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Brain Res Dev Brain Res. 2002 Dec 15;139(2):227-36.

Ontogeny of ionotropic glutamate receptor subunit expression in the rat hippocampus.

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Mental Health Research Institute, University of Michigan, Ann Arbor, MI 48109, USA.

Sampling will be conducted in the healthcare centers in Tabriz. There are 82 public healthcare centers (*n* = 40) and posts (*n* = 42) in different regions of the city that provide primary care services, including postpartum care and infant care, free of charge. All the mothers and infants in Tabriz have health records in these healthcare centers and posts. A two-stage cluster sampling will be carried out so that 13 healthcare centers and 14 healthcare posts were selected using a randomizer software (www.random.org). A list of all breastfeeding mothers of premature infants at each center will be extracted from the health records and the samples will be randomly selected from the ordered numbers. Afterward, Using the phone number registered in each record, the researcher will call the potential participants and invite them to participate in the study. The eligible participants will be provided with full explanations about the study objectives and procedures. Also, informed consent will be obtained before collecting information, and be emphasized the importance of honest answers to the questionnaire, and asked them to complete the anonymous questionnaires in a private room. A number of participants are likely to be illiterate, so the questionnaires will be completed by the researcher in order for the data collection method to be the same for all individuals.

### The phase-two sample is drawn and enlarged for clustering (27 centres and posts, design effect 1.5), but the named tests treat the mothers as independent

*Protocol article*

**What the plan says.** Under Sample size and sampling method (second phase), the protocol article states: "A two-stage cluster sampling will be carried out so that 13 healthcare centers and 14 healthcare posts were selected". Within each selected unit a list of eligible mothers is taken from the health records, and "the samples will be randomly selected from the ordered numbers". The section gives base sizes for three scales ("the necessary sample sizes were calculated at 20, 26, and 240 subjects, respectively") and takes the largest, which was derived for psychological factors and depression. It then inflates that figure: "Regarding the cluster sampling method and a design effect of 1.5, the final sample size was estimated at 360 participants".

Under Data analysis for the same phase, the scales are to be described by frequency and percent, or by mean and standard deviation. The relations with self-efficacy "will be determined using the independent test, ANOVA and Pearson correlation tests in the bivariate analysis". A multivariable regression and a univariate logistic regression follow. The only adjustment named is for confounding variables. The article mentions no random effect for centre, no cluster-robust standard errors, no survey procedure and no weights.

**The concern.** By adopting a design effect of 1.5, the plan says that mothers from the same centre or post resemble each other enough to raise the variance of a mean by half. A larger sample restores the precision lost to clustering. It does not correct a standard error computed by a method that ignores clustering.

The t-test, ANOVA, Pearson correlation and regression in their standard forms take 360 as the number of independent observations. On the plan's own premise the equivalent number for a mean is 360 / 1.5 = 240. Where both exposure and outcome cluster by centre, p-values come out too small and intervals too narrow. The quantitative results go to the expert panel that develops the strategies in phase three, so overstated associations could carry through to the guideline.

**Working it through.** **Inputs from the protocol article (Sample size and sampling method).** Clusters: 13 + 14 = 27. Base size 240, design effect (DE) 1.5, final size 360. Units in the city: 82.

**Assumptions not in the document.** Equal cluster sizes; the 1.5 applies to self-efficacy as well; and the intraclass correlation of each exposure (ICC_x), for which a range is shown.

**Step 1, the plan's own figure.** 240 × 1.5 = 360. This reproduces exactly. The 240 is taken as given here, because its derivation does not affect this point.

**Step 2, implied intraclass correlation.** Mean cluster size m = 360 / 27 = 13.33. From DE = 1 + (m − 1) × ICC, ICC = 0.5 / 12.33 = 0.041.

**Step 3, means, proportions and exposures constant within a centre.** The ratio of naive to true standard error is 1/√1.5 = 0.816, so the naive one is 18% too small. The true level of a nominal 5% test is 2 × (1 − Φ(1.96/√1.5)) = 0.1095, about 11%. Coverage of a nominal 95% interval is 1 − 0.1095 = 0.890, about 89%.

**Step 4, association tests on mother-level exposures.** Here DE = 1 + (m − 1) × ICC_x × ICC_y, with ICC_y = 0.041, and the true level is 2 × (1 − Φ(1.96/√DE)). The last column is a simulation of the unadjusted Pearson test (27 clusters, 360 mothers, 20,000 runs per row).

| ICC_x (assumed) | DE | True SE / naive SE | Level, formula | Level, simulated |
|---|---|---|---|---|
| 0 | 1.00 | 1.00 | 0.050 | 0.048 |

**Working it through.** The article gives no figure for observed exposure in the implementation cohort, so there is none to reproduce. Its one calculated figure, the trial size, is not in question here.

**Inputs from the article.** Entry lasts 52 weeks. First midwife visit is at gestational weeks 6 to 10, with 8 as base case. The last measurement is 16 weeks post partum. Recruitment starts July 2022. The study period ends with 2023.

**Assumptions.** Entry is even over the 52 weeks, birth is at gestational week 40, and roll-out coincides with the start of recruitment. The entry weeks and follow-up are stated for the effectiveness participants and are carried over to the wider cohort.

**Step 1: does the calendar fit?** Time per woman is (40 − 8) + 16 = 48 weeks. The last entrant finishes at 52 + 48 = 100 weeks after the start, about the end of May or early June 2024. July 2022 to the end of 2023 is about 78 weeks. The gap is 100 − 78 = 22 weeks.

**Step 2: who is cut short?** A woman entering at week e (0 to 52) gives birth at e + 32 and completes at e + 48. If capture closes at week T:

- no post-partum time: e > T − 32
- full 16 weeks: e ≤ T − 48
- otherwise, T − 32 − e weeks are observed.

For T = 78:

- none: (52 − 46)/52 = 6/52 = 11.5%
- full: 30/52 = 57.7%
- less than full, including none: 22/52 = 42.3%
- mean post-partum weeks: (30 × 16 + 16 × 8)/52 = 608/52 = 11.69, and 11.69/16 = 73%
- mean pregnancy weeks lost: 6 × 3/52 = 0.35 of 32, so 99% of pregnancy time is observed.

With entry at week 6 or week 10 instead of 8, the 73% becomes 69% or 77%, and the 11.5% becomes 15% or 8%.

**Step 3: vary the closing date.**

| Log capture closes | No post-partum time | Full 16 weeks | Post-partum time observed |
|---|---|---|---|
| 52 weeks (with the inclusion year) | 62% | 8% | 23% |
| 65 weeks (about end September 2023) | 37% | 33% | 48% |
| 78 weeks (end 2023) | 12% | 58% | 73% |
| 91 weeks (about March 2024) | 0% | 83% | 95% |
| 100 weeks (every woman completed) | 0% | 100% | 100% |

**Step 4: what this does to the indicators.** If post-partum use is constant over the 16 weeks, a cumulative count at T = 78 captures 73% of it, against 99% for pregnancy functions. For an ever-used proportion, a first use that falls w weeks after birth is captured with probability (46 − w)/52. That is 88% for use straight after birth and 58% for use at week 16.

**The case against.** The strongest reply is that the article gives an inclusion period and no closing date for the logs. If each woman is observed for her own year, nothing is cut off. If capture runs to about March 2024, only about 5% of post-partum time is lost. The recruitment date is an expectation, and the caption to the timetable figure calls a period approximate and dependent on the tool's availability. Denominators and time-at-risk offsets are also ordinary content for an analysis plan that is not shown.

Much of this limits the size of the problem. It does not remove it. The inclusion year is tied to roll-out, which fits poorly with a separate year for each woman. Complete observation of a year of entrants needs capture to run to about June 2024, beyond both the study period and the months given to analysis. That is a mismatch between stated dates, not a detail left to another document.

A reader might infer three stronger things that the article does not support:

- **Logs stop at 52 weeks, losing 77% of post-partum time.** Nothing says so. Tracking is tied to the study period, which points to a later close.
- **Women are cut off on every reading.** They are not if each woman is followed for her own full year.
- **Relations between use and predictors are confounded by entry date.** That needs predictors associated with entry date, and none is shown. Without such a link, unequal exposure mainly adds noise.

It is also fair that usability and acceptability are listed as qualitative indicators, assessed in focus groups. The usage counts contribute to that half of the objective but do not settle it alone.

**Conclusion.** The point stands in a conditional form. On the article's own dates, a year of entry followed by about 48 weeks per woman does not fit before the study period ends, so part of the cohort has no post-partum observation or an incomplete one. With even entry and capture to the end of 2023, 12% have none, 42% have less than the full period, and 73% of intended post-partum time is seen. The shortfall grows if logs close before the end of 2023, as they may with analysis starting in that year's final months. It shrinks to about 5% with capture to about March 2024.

The ionotropic glutamate receptors play key roles in multiple developmental mechanisms, including regulation of neuronal migration and differentiation, and synaptic organization. In this study, we investigated the developmental expression of these glutamate receptors in the postnatal rat hippocampus. We examined the transcripts encoding the subunits composing the N-methyl-D-aspartate (NMDA), alpha-amino-3-hydroxy-5-methyl-4-isoxazolepropionate (AMPA), and kainate (KA) subtypes of glutamate receptors by in situ hybridization at multiple time points from postnatal day (PND) 1 to PND 35. In the case of the AMPA receptor, gluR1 expression did not change over this time period, while gluR2, gluR3, and gluR4 did. These three subunits each underwent a transient period of increased expression at either PND 7 or PND 18. All five of the kainate receptor subunits changed during this time, all starting at relatively high levels of expression that declined by PND 35. Similar to most of the AMPA subunits, all of the kainate subunits had transient periods of significantly increased expression. The NMDA receptors all changed during over time as well, and each had a period of increased expression. The periods of transiently increased expression of all of these subunits coincide with known periods of plasticity and other critical times in development. These results suggest the different glutamate receptor subtypes may be critical at specific times during postnatal brain development.

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